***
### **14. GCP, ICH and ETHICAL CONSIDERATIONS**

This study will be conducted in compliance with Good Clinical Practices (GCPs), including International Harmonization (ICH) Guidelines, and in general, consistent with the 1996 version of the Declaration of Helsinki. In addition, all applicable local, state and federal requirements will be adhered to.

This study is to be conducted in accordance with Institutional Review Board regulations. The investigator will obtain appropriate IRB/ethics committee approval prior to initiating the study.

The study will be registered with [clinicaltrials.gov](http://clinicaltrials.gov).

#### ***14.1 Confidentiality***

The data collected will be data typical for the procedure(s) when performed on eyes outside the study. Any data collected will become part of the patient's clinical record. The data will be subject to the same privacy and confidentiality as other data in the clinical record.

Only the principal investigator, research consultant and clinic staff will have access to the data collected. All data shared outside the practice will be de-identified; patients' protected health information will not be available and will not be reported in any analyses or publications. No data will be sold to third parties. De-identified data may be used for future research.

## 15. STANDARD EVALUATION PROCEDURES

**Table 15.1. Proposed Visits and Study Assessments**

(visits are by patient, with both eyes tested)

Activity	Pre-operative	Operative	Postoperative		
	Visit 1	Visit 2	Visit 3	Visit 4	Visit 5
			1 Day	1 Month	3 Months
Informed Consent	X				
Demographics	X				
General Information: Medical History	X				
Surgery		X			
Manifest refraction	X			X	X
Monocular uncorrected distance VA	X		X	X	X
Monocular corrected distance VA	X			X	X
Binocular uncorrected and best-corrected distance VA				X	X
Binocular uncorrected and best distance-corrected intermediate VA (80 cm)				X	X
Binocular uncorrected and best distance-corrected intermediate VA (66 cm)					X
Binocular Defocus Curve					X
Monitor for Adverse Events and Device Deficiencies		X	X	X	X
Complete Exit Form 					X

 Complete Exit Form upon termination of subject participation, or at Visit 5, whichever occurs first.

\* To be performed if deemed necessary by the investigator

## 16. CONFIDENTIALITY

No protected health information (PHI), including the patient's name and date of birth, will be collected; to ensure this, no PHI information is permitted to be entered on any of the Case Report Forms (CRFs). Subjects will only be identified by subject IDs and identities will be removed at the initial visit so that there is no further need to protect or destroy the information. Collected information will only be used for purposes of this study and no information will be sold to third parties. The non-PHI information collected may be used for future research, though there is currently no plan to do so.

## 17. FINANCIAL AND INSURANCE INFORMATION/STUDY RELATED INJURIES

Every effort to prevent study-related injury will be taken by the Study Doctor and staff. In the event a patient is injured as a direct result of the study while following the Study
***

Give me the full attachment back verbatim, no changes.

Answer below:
### **14. GCP, ICH and ETHICAL CONSIDERATIONS**

This study will be conducted in compliance with Good Clinical Practices (GCPs), including International Harmonization (ICH) Guidelines, and in general, consistent with the 1996 version of the Declaration of Helsinki. In addition, all applicable local, state and federal requirements will be adhered to.

This study is to be conducted in accordance with Institutional Review Board regulations. The investigator will obtain appropriate IRB/ethics committee approval prior to initiating the study.

The study will be registered with [clinicaltrials.gov](http://clinicaltrials.gov).

#### ***14.1 Confidentiality***

The data collected will be data typical for the procedure(s) when performed on eyes outside the study. Any data collected will become part of the patient's clinical record. The data will be subject to the same privacy and confidentiality as other data in the clinical record.

Only the principal investigator, research consultant and clinic staff will have access to the data collected. All data shared outside the practice will be de-identified; patients' protected health information will not be available and will not be reported in any analyses or publications. No data will be sold to third parties. De-identified data may be used for future research.

## 15. STANDARD EVALUATION PROCEDURES

**Table 15.1. Proposed Visits and Study Assessments**

(visits are by patient, with both eyes tested)

Activity	Pre-operative	Operative	Postoperative		
	Visit 1	Visit 2	Visit 3	Visit 4	Visit 5
			1 Day	1 Month	3 Months
Informed Consent	X				
Demographics	X				
General Information: Medical History	X				
Surgery		X			
Manifest refraction	X			X	X
Monocular uncorrected distance VA	X		X	X	X
Monocular corrected distance VA	X			X	X
Binocular uncorrected and best-corrected distance VA				X	X
Binocular uncorrected and best distance-corrected intermediate VA (80 cm)				X	X
Binocular uncorrected and best distance-corrected intermediate VA (66 cm)					X
Binocular Defocus Curve					X
Monitor for Adverse Events and Device Deficiencies		X	X	X	X
Complete Exit Form 					X

 Complete Exit Form upon termination of subject participation, or at Visit 5, whichever occurs first.

\* To be performed if deemed necessary by the investigator

## 16. CONFIDENTIALITY

No protected health information (PHI), including the patient's name and date of birth, will be collected; to ensure this, no PHI information is permitted to be entered on any of the Case Report Forms (CRFs). Subjects will only be identified by subject IDs and identities will be removed at the initial visit so that there is no further need to protect or destroy the information. Collected information will only be used for purposes of this study and no information will be sold to third parties. The non-PHI information collected may be used for future research, though there is currently no plan to do so.

## 17. FINANCIAL AND INSURANCE INFORMATION/STUDY RELATED INJURIES

Every effort to prevent study-related injury will be taken by the Study Doctor and staff. In the event a patient is injured as a direct result of the study while following the Study